PHILADELPHIA — James D. Lewis, MD, MSCE, a professor of Medicine and Epidemiology and associate director of the Inflammatory Bowel Disease Program in the Perelman School of Medicine at the University of Pennsylvania, received the 2016 Achievement in Inflammatory Bowel Disease (IBD) Clinical Science award from the Crohn’s and Colitis Foundation of America (CCFA). Lewis was nominated by the medical and research community for his exceptional dedication to the field of IBD.

During Lewis’ 20-year career, he has published 200 scholarly articles. Lewis, who is also a senior scholar in the Center for Clinical Epidemiology and Biostatistics, is among few researchers leading NIH-funded clinical trials for novel therapeutic strategies for IBD. Lewis has directed two clinical trials of rosiglitazone to treat ulcerative colitis and a trial using biomarkers to adjust medical therapy for ulcerative colitis. His most recent research delves into the influence of diet and gut microorganisms on the course of IBD to pinpoint new treatments that are not based on systemic immunosuppression. To that end, he is currently directing a clinical trial of two diets as therapies for Crohn’s disease.

Lewis’ research has also advanced the field’s understanding of medication safety, including studies looking at whether patients treated with various medications for IBD are at increased risk for cancer, infections, neurologic diseases, and death, and whether such risks are warranted given the effectiveness of the therapy.

One of the world’s preeminent leaders in IBD, Lewis is also the lead scientist behind CCFA’s IBD Plexus, which aims to be the largest IBD research and information exchange platform ever developed. The resource will standardize data collection and sharing, allowing researchers to mine extensive patient data for new insights into Crohn’s and colitis.

“The enormous potential to improve the lives of those with IBD is the driving force behind my research efforts,” Lewis said. “By improving current treatments and creating less toxic therapies, my colleagues and I will continue advancing the body of knowledge in Crohn’s and colitis to help patients control their IBD and improve their quality of life.”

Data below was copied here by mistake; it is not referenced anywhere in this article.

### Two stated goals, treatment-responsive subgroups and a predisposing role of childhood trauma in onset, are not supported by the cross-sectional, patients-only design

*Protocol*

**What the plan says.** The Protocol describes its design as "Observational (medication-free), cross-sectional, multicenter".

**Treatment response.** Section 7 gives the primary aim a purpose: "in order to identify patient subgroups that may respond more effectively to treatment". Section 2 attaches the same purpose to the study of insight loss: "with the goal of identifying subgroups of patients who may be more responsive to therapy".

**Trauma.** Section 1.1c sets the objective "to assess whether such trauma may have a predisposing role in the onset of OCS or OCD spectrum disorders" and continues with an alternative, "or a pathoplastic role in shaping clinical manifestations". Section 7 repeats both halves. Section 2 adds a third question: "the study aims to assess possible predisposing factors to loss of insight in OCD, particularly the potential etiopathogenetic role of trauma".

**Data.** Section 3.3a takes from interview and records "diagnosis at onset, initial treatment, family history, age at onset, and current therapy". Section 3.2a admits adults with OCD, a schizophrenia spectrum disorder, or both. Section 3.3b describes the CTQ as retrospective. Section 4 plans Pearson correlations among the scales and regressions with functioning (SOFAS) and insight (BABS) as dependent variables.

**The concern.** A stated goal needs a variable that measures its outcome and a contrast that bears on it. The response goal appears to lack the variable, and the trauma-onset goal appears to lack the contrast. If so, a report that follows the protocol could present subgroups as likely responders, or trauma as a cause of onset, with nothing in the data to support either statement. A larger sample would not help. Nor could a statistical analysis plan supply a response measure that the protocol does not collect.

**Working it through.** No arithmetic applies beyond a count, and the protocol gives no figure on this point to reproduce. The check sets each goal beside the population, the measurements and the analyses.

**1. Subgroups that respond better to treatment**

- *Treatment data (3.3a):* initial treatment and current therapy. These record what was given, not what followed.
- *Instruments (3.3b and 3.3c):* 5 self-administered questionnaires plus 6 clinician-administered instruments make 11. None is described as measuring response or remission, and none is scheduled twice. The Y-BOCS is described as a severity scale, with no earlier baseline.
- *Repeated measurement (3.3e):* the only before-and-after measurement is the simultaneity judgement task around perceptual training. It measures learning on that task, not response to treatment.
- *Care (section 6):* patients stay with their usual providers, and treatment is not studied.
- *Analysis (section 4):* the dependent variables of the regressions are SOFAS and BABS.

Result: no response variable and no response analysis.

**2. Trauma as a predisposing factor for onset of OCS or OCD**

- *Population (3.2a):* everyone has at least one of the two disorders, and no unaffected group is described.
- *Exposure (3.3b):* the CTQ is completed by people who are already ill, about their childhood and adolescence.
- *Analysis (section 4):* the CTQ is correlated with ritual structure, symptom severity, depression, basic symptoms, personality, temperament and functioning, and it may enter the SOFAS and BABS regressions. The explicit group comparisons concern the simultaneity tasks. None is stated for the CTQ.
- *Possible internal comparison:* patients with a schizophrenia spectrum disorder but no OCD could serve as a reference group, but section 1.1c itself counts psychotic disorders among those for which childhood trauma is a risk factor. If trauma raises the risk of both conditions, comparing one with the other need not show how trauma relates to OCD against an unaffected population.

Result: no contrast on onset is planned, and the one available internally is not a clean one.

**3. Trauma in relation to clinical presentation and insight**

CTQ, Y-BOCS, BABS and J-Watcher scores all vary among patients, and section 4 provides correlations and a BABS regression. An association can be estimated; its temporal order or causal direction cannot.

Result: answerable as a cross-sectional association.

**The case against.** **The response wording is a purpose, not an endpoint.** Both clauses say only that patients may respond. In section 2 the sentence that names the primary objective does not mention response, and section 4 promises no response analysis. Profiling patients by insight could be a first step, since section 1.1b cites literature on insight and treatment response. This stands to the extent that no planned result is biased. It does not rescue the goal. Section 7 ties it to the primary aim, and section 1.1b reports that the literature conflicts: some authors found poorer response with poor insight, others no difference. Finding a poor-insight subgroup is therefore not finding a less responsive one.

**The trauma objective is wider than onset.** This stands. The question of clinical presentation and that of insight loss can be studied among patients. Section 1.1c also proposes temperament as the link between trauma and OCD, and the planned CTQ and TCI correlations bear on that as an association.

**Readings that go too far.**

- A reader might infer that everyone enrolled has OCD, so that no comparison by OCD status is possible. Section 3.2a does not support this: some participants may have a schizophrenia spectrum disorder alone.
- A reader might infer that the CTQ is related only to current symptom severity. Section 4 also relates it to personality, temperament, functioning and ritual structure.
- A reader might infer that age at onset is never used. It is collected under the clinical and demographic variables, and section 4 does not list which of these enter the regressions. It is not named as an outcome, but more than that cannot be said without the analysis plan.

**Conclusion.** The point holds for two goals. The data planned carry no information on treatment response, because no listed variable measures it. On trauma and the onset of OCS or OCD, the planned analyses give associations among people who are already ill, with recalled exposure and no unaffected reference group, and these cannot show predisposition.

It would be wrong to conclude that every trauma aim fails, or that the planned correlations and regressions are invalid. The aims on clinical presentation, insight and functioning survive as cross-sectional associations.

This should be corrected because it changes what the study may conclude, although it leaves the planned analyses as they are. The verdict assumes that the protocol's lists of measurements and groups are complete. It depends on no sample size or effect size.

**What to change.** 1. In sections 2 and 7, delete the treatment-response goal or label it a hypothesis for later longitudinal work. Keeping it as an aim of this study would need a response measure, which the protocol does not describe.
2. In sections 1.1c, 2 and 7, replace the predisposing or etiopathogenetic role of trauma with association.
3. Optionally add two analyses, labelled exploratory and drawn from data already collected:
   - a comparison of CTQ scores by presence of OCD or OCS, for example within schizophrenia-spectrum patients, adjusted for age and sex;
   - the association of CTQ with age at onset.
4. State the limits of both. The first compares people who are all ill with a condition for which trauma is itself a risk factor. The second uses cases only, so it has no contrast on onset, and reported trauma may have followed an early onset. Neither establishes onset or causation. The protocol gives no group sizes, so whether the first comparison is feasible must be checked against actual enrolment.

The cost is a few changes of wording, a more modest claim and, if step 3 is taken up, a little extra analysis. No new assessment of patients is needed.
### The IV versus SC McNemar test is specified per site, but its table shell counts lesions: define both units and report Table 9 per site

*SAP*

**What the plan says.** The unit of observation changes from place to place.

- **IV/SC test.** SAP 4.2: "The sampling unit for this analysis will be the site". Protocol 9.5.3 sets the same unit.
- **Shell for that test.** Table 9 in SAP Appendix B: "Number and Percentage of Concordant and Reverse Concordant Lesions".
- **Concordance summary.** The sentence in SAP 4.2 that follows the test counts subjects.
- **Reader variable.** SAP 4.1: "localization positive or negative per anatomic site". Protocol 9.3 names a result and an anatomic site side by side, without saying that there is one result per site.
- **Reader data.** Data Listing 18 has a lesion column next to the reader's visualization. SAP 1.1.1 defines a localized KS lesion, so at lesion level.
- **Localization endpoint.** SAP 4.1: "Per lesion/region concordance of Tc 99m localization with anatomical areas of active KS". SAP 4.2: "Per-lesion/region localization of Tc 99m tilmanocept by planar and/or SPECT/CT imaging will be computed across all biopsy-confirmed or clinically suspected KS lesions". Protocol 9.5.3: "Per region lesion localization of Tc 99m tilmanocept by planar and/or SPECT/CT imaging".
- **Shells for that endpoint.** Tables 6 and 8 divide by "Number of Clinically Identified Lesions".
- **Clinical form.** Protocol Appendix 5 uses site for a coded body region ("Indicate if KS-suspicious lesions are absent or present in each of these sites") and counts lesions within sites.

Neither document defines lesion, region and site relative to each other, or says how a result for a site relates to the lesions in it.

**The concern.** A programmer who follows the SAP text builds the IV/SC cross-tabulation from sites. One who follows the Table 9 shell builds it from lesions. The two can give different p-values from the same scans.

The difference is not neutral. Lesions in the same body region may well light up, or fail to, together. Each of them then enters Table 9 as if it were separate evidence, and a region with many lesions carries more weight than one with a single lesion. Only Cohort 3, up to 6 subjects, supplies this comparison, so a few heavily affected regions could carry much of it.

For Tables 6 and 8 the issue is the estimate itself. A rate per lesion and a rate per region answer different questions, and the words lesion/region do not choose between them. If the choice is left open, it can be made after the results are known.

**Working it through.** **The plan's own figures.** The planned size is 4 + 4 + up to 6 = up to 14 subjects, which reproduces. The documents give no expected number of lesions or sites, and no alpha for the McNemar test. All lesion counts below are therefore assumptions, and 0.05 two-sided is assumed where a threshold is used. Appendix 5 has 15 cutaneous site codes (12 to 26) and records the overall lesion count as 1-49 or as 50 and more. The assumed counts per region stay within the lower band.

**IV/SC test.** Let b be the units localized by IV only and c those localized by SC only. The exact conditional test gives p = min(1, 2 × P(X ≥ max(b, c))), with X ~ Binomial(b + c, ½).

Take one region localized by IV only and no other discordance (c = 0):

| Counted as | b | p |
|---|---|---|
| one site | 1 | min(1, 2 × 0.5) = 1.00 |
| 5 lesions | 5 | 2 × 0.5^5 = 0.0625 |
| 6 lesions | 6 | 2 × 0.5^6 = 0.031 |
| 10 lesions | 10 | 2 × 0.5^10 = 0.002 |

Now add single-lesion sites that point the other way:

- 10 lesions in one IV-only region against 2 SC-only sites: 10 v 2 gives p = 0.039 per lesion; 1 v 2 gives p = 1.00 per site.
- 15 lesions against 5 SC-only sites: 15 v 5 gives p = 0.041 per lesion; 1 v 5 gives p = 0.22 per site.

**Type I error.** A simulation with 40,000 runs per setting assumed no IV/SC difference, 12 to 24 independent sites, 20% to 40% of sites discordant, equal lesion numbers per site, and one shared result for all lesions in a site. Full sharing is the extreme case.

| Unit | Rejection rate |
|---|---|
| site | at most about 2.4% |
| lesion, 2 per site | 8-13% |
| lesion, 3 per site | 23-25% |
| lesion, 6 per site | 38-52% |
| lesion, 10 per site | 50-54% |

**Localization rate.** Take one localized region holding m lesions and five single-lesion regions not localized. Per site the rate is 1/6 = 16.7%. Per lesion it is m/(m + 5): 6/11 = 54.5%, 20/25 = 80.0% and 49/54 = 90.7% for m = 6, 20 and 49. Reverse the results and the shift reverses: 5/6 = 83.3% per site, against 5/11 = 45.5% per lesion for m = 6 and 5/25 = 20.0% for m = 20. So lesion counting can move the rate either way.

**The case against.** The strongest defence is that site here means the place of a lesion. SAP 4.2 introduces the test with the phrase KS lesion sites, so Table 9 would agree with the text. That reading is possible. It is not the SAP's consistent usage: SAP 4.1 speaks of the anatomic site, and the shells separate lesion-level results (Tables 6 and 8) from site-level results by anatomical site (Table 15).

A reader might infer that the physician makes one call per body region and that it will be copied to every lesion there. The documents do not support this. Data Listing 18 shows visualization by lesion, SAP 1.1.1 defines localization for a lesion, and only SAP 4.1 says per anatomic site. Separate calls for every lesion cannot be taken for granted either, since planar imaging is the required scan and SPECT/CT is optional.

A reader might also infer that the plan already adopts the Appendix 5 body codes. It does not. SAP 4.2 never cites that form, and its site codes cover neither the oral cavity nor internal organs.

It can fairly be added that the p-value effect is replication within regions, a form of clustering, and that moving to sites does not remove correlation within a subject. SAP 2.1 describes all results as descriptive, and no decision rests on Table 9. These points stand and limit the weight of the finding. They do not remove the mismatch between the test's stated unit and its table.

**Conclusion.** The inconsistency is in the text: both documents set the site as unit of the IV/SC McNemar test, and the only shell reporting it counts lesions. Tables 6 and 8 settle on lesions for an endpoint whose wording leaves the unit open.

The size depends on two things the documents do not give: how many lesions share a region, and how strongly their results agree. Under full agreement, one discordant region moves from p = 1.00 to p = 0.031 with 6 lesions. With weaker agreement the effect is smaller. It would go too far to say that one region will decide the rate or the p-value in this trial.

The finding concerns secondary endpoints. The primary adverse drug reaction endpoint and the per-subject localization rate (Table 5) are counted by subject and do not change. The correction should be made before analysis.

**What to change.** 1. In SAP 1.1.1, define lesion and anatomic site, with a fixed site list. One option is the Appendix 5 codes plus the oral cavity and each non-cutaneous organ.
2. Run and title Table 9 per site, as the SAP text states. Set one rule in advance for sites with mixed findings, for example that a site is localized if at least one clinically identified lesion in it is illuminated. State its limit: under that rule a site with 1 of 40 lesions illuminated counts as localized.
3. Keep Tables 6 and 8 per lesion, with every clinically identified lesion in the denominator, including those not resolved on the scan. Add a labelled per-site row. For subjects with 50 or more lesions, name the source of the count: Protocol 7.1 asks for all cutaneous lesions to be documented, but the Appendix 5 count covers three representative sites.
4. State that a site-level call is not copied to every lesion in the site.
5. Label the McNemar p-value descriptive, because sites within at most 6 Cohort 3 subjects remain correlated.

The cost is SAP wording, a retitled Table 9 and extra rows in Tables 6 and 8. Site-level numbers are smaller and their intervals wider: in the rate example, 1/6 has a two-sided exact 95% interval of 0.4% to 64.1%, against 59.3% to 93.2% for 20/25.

Lewis earned a BA in Interdisciplinary Studies from the University of Virginia in 1987. He received his MD degree from the University of Pennsylvania in 1991. He completed a residency in Internal Medicine and subsequently served as Chief Medical Resident at Yale University. Following his residency, Dr. Lewis simultaneously completed a fellowship in Gastroenterology and obtained a master’s degree in Clinical Epidemiology at the University of Pennsylvania. He joined the faculty at the University of Pennsylvania in 1998 and currently is Professor of Medicine and Epidemiology, Senior Scholar at the Center for Clinical Epidemiology and Biostatistics, Senior Fellow in the Leonard Davis Institute of Health Economics, Associate Director of the Penn Inflammatory Bowel Disease Program, and Director of the Gastroenterology and Hepatology Clinical Research Program.

Lewis received the award at the Crohn’s & Colitis Foundation of America’s annual Advances in Inflammatory Bowel Disease Conference earlier this month. The Crohn's & Colitis Foundation of America is the largest non-profit voluntary health organization dedicated to helping patients battle IBD.

Penn Medicine is one of the world’s leading academic medical centers, dedicated to the related missions of medical education, biomedical research, excellence in patient care, and community service. The organization consists of the University of Pennsylvania Health System and Penn’s Raymond and Ruth Perelman School of Medicine, founded in 1765 as the nation’s first medical school.

The Perelman School of Medicine is consistently among the nation's top recipients of funding from the National Institutes of Health, with $550 million awarded in the 2022 fiscal year. Home to a proud history of “firsts” in medicine, Penn Medicine teams have pioneered discoveries and innovations that have shaped modern medicine, including recent breakthroughs such as CAR T cell therapy for cancer and the mRNA technology used in COVID-19 vaccines.

The University of Pennsylvania Health System’s patient care facilities stretch from the Susquehanna River in Pennsylvania to the New Jersey shore. These include the Hospital of the University of Pennsylvania, Penn Presbyterian Medical Center, Chester County Hospital, Lancaster General Health, Penn Medicine Princeton Health, and Pennsylvania Hospital—the nation’s first hospital, founded in 1751. Additional facilities and enterprises include Good Shepherd Penn Partners, Penn Medicine at Home, Lancaster Behavioral Health Hospital, and Princeton House Behavioral Health, among others.

Penn Medicine is an $11.1 billion enterprise powered by more than 49,000 talented faculty and staff.

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